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Roche and AC Immune are quick to acknowledge disappointment in the topline readout, which suggested that semorinemab did not reduce cognitive decline among patients with early Alzheimer’s disease, who are either just starting to have symptoms or have mild manifestations.

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Secretary of health and human services Alex Azar speaking in the Rose Garden at the White House (Photo: AFP)

Trump’s HHS claims ab­solute au­thor­i­ty over the FDA, clear­ing path to a vac­cine EUA

The top career staff at the FDA has vowed not to let politics overrule science when looking at vaccine data this fall. But Alex Azar, who happens to be their boss’s boss, apparently won’t even give them a chance to stand in the way.

In a new memorandum issued Tuesday last week, the HHS chief stripped the FDA and other health agencies under his purview of their rule making ability, asserting all such power “is reserved to the Secretary.” Sheila Kaplan of the New York Times first obtained and reported the details of the September 15 bulletin.

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London Stock Exchange-listed PureTech Health announced Wednesday that it’s looking to extend to Nasdaq. But due to its “strong cash position,” the biotech says it isn’t issuing any new shares in the potential secondary listing.

The company’s shares closed at £256.50 Tuesday on the London Stock Exchange. Its candidate LYT-100 is currently in Phase I development for various indications, including lymphatic flow disorders and fibrotic and inflammatory disorders. PureTech is expecting a Phase Ib readout in lymphatic flow disorders later this year, and is also planning to launch a Phase II study for the drug to treat respiratory conditions experienced after Covid-19.

Rep. Andy Harris (R-MD) (Tasos Katopodis/Pool via AP Images)

The mi­cro-cap that tapped a mask-skep­tic con­gress­man for their Covid DSMB is ap­ply­ing for an EUA. Their ev­i­dence? 21 pa­tients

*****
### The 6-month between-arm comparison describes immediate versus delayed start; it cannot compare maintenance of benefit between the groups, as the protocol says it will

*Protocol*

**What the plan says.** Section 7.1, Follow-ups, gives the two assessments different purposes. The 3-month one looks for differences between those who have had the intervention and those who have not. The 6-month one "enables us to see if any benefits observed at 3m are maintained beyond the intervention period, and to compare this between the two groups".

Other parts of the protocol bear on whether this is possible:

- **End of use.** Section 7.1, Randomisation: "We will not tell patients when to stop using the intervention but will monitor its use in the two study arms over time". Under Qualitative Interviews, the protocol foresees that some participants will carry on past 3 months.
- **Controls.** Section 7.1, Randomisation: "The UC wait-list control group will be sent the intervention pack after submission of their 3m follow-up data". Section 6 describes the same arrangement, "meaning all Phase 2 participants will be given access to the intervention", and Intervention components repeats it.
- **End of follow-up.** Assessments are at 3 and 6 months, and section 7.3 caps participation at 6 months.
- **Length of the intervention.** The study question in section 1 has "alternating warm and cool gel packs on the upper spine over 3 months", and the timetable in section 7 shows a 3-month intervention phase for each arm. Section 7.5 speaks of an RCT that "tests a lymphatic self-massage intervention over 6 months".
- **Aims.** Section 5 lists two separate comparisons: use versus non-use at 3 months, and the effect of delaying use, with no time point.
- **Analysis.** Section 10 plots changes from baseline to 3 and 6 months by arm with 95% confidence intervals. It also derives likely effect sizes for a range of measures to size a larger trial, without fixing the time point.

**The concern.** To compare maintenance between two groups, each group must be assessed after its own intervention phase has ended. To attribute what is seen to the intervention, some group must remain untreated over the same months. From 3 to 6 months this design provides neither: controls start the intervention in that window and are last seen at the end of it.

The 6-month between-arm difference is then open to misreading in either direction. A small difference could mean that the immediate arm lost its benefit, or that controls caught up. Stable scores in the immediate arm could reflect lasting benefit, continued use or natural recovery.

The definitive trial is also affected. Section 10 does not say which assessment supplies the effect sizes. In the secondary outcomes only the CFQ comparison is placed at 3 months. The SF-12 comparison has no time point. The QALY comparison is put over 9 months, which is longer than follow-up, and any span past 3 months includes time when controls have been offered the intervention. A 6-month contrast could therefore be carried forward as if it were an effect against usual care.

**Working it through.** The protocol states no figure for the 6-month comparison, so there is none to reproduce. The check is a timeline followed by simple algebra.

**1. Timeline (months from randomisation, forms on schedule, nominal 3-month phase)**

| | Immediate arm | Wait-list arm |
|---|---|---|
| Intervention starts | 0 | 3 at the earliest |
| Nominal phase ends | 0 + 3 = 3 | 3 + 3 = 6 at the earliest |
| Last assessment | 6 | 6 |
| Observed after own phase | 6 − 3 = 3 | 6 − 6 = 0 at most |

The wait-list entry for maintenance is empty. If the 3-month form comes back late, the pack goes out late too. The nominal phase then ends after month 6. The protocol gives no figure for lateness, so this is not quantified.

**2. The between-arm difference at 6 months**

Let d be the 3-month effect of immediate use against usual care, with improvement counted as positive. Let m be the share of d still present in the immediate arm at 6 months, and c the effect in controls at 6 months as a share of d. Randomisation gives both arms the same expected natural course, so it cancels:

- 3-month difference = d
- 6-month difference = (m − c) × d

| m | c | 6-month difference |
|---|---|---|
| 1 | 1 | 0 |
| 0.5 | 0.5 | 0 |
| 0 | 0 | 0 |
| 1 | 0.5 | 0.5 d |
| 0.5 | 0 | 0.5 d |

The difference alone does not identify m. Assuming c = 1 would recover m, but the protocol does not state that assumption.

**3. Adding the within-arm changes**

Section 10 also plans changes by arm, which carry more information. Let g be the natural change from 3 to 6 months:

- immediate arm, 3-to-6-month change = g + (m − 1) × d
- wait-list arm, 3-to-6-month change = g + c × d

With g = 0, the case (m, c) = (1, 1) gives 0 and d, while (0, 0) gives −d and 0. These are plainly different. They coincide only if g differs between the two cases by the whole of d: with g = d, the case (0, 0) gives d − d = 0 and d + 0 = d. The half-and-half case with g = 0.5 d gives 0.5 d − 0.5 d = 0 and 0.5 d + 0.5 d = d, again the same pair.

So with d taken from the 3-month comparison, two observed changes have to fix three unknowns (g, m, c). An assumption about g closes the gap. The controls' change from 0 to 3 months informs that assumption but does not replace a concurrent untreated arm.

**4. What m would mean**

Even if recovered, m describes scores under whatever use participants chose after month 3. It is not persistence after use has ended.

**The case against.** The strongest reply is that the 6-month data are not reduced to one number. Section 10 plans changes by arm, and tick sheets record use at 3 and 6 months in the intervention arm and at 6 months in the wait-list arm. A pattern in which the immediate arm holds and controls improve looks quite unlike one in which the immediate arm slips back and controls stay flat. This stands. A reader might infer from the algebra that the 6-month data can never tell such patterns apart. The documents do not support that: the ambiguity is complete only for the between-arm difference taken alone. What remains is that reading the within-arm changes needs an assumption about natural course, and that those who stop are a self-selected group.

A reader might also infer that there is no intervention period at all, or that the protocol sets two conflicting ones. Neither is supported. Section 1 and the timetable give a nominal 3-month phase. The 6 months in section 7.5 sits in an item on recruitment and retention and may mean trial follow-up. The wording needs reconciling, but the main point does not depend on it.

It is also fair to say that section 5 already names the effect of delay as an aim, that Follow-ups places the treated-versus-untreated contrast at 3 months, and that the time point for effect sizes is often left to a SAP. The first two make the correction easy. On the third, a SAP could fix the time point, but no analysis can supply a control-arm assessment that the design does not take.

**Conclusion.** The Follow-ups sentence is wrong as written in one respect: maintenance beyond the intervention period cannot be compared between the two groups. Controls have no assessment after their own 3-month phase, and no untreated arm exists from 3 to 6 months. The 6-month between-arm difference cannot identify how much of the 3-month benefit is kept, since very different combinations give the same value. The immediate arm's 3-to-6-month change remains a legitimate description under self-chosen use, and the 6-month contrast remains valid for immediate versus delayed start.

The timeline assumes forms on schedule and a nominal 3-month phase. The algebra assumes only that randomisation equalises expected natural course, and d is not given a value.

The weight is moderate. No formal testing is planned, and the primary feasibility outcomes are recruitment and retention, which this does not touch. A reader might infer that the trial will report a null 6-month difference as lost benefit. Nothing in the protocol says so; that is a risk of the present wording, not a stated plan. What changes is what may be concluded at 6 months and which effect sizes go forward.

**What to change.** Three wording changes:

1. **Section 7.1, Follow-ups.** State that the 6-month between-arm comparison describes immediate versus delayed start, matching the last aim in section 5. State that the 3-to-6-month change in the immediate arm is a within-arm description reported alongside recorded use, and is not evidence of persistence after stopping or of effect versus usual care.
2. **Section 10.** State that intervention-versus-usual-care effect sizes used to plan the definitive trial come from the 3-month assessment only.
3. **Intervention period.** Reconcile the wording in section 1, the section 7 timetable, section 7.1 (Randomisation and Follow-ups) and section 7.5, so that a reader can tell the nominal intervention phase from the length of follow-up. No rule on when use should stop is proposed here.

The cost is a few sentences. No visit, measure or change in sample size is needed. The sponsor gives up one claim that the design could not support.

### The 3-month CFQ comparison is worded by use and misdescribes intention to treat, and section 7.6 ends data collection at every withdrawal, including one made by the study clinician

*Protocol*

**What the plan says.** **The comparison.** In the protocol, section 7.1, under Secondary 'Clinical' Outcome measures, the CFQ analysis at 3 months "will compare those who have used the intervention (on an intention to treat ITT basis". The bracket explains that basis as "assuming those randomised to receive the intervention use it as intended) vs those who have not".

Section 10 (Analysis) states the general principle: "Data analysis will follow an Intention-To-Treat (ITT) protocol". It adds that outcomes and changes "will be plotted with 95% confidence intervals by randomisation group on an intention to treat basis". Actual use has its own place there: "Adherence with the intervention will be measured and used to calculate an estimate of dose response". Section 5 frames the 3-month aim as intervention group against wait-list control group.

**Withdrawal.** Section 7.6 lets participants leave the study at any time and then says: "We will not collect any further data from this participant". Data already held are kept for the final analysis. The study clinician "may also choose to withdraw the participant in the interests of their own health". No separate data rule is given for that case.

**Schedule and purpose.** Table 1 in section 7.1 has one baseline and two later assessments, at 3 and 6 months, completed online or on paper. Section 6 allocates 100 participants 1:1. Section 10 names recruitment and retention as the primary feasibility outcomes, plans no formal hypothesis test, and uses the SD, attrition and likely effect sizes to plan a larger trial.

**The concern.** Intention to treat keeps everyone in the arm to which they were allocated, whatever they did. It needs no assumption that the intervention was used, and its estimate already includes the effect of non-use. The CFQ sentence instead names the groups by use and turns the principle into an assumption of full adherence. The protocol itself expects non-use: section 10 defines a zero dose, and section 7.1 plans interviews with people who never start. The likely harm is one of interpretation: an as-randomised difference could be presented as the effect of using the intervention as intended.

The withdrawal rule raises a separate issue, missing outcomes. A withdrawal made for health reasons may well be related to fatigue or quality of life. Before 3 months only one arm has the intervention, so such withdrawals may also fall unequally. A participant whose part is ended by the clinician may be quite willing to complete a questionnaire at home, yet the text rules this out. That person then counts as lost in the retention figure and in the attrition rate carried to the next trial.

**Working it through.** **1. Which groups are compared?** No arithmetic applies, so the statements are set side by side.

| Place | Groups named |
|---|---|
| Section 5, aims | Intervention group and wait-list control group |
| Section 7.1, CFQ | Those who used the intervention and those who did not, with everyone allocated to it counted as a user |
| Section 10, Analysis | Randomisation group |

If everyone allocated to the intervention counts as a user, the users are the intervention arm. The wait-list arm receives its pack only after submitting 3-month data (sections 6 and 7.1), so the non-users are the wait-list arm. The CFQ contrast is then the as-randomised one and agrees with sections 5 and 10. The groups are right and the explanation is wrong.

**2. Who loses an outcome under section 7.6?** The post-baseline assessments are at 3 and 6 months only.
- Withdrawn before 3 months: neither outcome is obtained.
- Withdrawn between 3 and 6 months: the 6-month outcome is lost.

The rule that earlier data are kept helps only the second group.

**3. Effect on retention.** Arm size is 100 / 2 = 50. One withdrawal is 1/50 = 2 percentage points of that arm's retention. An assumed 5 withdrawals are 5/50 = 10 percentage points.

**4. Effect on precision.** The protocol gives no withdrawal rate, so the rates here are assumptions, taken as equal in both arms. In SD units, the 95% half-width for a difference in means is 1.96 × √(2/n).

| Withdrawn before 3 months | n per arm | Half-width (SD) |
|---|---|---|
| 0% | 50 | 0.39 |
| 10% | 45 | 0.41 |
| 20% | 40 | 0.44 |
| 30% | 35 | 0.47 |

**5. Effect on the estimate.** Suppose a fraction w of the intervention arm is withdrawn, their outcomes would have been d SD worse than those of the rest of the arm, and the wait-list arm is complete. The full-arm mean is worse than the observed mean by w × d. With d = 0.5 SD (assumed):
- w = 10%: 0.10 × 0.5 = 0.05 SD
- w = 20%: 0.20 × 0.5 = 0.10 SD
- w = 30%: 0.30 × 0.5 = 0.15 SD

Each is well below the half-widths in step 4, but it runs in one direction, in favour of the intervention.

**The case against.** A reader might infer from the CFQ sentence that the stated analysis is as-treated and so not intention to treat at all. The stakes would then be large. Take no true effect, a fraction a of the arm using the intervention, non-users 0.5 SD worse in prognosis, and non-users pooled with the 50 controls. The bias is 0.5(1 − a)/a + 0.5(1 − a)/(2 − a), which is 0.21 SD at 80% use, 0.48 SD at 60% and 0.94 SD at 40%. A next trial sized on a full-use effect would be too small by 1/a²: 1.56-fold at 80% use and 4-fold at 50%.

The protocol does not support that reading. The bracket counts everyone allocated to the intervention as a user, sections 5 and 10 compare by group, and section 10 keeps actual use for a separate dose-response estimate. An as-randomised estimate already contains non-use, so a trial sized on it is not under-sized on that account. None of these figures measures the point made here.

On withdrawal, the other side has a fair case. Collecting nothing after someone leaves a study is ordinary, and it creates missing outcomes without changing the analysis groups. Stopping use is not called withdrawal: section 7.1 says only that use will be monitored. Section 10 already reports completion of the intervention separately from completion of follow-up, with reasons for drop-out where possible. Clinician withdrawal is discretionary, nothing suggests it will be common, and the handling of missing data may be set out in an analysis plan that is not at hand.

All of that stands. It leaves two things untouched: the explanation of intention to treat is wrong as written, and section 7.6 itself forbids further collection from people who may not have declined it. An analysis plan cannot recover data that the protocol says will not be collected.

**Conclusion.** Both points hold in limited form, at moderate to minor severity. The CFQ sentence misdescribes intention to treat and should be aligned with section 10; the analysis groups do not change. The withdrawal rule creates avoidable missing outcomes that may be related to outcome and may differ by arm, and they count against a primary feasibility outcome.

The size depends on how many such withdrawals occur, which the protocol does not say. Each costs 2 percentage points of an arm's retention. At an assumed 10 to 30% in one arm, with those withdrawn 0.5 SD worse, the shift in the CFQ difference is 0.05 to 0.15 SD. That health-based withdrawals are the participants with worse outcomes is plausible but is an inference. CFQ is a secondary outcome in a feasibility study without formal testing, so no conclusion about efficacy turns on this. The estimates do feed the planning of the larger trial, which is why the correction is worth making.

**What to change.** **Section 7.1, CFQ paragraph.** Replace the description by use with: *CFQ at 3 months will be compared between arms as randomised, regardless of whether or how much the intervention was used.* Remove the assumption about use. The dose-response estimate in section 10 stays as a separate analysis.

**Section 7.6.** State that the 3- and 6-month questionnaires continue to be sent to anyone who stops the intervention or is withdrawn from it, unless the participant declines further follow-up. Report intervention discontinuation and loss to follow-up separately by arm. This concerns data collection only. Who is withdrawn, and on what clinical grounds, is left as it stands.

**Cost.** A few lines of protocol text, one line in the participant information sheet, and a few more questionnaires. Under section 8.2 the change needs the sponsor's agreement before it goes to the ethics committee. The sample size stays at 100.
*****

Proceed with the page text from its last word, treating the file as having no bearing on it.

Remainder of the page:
NeuroRx, the tiny biotech that came under fire last week after Politico reported they selected a congressman and two other acquaintances of the CEO to supervise their Covid-19 drug trial, announced today that they will ask the FDA to authorize their drug based on the results of just 21 patients.

Such an application would test the agency’s standards of evidence for an EUA, which have already come under scrutiny after controversial authorizations for convalescent plasma and hydroxychloroquine. The only other company to discuss their intention to file for an EUA, Eli Lilly, did so after results came back from a randomized control study testing their antibody in over 450 patients.

J&J re­leas­es PhI­II safe­ty blue­print for Covid-19 vac­cine tri­al. How does it stack up to Mod­er­na, Pfiz­er and As­traZeneca?

Along with the initiation of its Phase III Covid-19 vaccine study announced Wednesday morning, Johnson & Johnson also released its trial protocol, giving an inside look at how the company is conducting its late-stage research.

The move comes after the other three companies conducting Phase III’s in the US — Moderna, Pfizer and AstraZeneca — each disclosed their own trial blueprints within the last week. Though the release of such protocols is typically done after trials have been completed, drug developers had come under intense pressure after a brief safety scare in an AstraZeneca trial and amid growing concern of a politically motivated vaccine authorization.

Covid-19 roundup: J&J be­gins piv­otal Phase III tri­al for vac­cine; Con­tro­ver­sial hu­man chal­lenge tri­als to be­gin in Lon­don — re­port

Johnson & Johnson announced it’s beginning a pivotal Phase III trial for its Covid-19 candidate, JNJ-78436735 — the first single-dose vaccine in this stage.

The Phase III trial, dubbed ENSEMBLE, will enroll 60,000 patients worldwide, making it the largest Phase III study of a Covid-19 vaccine to date. J&J said the candidate achieved positive interim results in a Phase I/IIa study, which will be published “imminently.” There’s a possibility that the first batches will be ready for potential emergency use in early 2021, according to the biotech.

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Isaac Veinbergs, Libra CEO

With $29M in Se­ries A, Boehringer-backed Li­bra looks to tack­le neu­rode­gen­er­a­tion through cel­lu­lar clean­ing

Can the natural process by which cells clean out toxic proteins be harnessed to create potential treatments for neurodegenerative disorders?

That’s the question Libra Therapeutics will be trying to answer, as the new biotech officially launched Wednesday morning with $29 million in Series A financing. The company has three preclinical programs at the ready, with its lead candidate targeting ALS and frontotemporal dementia. But CEO Isaac Veinbergs said he hopes to develop therapies for a wide range of diseases, including Parkinson’s, Alzheimer’s and Huntington’s.